Length: 12–15 hours
Instructor: Michael J. LeclercCG
Evidence analysis is perhaps the most important part of genealogical research. Today’s world of technology has not only made it easier to compile our pedigrees, it has made it easier for mistakes to creep into our work. Periodic evaluation of the evidence is critical to be certain that the people in our pedigree are truly our ancestors.
The course is comprised of three sections. The first teaches how to work with chronologies. An invaluable tool for research and analysis, chronologies for this purpose are different from those we use to share our family stories. The second section provides extensive information and techniques for evaluating sources and the information contained within them. Students will also learn about the evidence analysis process and reasonably exhaustive searches. The third section shows how to deal with conflicting evidence, and finally how to write proofs. Instruction includes eight videos, seven readings, five activities, and three tests.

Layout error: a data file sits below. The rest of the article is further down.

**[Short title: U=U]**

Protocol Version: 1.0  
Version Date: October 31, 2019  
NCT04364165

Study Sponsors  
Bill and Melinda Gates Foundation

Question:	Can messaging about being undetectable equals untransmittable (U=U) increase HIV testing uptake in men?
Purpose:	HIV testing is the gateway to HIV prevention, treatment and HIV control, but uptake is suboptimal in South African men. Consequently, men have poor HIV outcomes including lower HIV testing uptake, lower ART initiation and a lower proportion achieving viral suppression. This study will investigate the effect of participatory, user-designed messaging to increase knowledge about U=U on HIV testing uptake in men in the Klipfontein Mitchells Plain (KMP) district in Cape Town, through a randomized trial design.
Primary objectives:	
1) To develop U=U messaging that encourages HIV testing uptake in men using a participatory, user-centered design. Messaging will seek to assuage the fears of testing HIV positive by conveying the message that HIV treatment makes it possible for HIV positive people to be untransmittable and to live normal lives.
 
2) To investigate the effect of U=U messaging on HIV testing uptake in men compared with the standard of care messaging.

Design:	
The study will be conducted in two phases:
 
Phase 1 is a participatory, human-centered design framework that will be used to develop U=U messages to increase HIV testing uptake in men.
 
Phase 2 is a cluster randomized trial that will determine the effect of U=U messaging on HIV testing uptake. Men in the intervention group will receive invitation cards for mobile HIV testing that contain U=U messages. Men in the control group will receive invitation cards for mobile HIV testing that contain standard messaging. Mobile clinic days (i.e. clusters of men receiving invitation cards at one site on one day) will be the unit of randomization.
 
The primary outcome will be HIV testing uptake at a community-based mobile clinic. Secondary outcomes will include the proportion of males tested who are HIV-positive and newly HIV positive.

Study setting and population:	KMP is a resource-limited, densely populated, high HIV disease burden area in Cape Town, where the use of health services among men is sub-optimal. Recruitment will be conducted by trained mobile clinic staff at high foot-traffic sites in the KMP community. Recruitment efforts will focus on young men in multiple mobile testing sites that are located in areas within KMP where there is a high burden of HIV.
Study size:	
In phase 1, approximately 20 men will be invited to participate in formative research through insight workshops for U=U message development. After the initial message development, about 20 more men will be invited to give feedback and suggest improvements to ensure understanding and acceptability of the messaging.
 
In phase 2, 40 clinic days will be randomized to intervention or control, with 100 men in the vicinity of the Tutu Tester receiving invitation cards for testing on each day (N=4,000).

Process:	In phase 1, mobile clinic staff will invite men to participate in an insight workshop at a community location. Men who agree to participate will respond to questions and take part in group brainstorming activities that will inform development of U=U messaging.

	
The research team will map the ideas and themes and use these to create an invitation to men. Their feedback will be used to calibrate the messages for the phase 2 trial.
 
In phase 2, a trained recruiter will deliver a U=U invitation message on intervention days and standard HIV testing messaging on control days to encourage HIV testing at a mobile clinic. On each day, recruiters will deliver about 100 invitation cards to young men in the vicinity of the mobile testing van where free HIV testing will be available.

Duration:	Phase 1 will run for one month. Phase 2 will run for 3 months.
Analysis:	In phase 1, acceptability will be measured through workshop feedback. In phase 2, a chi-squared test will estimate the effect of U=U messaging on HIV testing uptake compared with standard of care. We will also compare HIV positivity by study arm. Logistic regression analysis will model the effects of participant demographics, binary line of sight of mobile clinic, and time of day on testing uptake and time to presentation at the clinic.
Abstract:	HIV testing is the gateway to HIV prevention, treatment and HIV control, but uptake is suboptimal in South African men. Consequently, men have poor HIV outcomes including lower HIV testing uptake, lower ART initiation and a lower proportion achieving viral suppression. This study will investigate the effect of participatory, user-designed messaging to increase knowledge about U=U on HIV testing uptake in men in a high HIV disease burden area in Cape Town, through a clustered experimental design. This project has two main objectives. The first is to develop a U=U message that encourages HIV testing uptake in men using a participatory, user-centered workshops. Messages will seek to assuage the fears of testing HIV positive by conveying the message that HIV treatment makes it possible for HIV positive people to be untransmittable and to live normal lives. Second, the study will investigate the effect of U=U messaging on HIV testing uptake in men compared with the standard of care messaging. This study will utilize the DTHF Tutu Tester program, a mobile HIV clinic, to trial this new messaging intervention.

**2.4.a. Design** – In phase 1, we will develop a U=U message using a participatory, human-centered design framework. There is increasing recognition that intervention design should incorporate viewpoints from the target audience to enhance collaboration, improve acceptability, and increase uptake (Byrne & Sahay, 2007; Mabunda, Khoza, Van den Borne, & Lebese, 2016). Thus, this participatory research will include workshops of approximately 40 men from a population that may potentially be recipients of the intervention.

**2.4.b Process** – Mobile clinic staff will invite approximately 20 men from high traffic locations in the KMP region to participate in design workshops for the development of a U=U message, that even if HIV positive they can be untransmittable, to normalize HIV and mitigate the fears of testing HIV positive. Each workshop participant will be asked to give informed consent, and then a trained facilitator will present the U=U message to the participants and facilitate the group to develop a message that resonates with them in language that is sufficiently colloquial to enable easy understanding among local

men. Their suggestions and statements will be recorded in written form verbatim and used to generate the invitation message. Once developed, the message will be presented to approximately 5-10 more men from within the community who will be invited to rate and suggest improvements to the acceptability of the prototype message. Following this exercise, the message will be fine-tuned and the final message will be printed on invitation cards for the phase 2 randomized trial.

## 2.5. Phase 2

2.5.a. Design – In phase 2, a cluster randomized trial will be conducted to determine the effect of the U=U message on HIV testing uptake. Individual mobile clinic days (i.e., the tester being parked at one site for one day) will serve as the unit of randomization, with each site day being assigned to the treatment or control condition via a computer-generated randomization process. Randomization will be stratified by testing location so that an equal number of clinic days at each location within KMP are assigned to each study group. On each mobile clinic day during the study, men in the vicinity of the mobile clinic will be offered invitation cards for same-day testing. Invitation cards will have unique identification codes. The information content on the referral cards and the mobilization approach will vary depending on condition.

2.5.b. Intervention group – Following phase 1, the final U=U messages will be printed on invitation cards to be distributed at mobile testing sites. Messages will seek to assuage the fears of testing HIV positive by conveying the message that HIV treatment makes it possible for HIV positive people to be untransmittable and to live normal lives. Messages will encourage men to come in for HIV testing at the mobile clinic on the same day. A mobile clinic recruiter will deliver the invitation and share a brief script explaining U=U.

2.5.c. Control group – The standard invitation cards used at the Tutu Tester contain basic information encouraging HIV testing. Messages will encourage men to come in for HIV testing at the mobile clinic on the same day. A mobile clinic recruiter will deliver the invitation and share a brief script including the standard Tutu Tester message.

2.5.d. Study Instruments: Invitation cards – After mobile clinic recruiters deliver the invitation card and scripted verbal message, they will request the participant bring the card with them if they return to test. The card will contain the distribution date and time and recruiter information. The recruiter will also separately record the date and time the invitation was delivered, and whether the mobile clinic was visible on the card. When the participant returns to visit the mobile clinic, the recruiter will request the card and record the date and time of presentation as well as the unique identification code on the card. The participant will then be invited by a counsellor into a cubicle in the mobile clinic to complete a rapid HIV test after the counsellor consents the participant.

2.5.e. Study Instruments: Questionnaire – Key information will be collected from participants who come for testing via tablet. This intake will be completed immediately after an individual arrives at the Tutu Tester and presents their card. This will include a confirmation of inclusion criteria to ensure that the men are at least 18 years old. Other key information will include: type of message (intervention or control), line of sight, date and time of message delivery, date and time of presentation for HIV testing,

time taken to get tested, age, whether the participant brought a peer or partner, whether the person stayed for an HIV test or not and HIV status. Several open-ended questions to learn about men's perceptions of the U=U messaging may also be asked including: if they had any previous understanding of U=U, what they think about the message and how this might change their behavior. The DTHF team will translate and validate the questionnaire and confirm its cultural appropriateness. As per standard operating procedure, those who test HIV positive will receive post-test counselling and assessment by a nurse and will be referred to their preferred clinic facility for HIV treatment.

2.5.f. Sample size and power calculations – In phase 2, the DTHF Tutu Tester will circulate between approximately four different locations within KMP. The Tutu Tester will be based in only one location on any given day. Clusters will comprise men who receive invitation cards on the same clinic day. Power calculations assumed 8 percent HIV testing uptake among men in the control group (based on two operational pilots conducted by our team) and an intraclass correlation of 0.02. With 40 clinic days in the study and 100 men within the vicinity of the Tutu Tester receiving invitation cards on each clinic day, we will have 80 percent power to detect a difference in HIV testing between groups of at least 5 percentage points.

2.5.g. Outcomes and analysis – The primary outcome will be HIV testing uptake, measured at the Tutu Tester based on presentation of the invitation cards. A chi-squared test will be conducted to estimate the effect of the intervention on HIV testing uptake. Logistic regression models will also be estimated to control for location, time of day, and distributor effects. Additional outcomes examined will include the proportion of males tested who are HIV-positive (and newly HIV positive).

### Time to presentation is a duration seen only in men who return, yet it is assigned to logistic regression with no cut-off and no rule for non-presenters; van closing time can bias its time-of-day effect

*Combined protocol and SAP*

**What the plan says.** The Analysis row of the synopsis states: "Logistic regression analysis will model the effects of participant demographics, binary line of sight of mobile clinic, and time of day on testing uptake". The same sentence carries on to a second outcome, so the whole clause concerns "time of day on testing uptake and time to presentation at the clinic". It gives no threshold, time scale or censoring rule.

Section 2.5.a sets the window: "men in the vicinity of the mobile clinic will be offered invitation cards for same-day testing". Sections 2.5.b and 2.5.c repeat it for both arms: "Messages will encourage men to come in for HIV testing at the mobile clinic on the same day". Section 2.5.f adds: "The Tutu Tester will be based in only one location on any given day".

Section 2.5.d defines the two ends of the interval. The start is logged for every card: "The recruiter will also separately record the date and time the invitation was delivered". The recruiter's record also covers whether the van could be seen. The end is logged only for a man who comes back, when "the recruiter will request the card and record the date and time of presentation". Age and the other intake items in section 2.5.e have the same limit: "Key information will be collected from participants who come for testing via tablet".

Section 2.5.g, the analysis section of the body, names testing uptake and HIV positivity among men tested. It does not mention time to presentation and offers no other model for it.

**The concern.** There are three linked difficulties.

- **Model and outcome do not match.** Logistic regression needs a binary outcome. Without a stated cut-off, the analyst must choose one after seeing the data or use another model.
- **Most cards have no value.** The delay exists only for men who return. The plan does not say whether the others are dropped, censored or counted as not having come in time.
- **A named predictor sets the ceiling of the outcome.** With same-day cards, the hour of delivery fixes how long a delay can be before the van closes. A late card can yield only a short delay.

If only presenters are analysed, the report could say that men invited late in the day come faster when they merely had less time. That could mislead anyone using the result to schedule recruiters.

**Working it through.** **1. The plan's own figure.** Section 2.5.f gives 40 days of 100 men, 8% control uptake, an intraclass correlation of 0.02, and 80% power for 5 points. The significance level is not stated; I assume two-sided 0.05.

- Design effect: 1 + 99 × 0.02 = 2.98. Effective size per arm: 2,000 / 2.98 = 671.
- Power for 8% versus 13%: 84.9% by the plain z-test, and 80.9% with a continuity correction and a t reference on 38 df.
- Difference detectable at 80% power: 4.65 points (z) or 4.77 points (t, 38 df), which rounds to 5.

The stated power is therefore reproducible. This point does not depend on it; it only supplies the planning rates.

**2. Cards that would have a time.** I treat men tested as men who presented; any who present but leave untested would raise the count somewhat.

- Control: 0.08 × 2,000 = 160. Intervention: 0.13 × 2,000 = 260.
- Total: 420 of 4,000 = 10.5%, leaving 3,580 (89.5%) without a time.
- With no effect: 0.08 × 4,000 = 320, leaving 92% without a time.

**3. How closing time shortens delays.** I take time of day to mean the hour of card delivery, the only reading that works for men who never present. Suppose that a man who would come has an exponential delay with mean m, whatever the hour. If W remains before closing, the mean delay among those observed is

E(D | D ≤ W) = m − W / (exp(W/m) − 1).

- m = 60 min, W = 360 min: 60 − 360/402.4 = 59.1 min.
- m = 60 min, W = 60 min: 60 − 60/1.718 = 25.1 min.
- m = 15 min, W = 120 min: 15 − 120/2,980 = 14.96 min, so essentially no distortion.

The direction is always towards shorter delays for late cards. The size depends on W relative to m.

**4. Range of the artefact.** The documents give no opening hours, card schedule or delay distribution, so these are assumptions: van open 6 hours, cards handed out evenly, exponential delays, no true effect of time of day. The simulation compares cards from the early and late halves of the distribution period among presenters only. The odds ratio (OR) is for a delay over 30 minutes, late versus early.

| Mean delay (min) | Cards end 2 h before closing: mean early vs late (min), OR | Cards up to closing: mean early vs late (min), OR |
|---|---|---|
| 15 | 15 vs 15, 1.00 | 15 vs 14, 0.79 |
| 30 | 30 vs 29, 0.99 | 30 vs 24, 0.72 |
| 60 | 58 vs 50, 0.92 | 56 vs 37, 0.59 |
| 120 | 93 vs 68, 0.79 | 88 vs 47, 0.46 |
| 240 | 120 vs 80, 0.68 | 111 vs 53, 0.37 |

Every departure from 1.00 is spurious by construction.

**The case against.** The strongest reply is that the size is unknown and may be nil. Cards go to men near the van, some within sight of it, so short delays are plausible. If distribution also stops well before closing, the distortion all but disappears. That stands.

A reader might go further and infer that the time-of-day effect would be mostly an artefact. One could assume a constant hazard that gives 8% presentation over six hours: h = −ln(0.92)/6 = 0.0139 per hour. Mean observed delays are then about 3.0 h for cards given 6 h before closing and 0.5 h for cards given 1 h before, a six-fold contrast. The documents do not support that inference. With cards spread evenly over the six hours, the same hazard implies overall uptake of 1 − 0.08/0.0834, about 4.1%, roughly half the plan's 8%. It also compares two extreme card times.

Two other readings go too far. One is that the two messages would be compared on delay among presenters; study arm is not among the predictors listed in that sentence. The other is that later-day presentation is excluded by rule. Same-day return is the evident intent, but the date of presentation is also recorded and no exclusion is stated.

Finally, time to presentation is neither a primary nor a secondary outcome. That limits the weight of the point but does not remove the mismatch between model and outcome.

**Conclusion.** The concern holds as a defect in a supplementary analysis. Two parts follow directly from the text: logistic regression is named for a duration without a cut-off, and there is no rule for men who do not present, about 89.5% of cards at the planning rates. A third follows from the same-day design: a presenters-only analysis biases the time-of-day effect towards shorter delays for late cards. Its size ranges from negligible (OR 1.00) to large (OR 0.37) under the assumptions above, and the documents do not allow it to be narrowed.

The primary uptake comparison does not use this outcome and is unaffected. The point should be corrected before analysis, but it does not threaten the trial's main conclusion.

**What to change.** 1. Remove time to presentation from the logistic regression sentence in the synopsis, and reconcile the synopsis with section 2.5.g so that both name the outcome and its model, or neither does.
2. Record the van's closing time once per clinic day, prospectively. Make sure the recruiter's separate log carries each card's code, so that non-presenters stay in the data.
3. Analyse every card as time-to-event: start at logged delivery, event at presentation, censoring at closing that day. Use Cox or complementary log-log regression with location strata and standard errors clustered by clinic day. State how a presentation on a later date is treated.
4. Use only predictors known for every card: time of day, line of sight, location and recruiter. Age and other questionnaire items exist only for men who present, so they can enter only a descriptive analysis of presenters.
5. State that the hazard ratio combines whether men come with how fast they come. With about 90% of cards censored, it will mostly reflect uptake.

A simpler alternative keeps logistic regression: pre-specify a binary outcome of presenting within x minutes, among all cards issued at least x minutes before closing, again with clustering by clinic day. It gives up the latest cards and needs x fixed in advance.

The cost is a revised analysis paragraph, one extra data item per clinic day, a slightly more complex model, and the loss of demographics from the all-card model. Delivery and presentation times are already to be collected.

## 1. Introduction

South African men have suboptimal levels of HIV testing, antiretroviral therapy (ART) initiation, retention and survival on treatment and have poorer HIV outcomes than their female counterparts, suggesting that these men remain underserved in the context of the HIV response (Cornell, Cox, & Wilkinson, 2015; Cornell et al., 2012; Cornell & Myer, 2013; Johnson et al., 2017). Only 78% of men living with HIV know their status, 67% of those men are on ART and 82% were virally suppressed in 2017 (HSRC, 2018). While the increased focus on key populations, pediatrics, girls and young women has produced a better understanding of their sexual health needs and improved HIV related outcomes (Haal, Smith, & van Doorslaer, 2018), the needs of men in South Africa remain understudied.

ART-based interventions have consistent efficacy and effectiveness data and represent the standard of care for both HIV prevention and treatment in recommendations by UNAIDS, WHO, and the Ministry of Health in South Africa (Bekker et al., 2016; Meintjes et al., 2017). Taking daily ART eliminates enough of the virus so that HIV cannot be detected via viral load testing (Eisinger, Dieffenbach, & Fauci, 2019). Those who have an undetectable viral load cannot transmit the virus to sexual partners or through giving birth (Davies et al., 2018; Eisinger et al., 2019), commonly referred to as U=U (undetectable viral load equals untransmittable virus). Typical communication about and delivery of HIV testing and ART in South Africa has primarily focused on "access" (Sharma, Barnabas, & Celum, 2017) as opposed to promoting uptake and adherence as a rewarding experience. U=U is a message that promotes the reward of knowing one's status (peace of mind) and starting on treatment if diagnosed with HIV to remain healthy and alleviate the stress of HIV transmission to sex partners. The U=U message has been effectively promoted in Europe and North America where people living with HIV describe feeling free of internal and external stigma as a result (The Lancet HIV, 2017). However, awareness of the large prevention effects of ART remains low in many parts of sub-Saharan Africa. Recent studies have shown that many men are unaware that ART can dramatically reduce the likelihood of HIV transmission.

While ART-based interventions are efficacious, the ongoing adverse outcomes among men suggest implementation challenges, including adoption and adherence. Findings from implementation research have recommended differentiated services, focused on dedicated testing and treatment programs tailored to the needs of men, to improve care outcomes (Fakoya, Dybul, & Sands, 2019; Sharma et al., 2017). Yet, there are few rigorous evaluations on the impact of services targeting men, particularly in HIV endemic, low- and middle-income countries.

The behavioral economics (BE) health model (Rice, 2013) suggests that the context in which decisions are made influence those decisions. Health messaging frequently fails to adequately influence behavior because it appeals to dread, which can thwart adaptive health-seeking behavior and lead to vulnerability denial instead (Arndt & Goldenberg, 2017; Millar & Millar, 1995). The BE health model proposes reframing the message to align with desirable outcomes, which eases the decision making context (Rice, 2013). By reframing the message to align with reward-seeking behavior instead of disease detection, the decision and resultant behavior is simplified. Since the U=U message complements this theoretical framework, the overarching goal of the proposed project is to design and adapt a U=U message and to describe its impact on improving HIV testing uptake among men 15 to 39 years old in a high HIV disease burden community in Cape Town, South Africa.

In addition to video presentations by Michael, the course includes a series of video interviews with Aaron Goodwin. Aaron is the author of New York City Municipal Archives: An Authorized Guide for Family Historians. He is a former contributing editor to the New York Genealogical and Biographical Record, former editor of the Pennsylvania Genealogical Magazine, and was the American Society of Genealogists’ scholar for 2011.
By the end of the course, students will have
- selected a subject ancestor
- created and analyzed a chronology for the subject
- collated and evaluated all sources of information for each fact concerning the subject
- worked with conflicting information
- written proof arguments to show the validity of the conclusions drawn from the evidence
- learned how to incorporate multiple proof arguments into a larger narrative of the subject.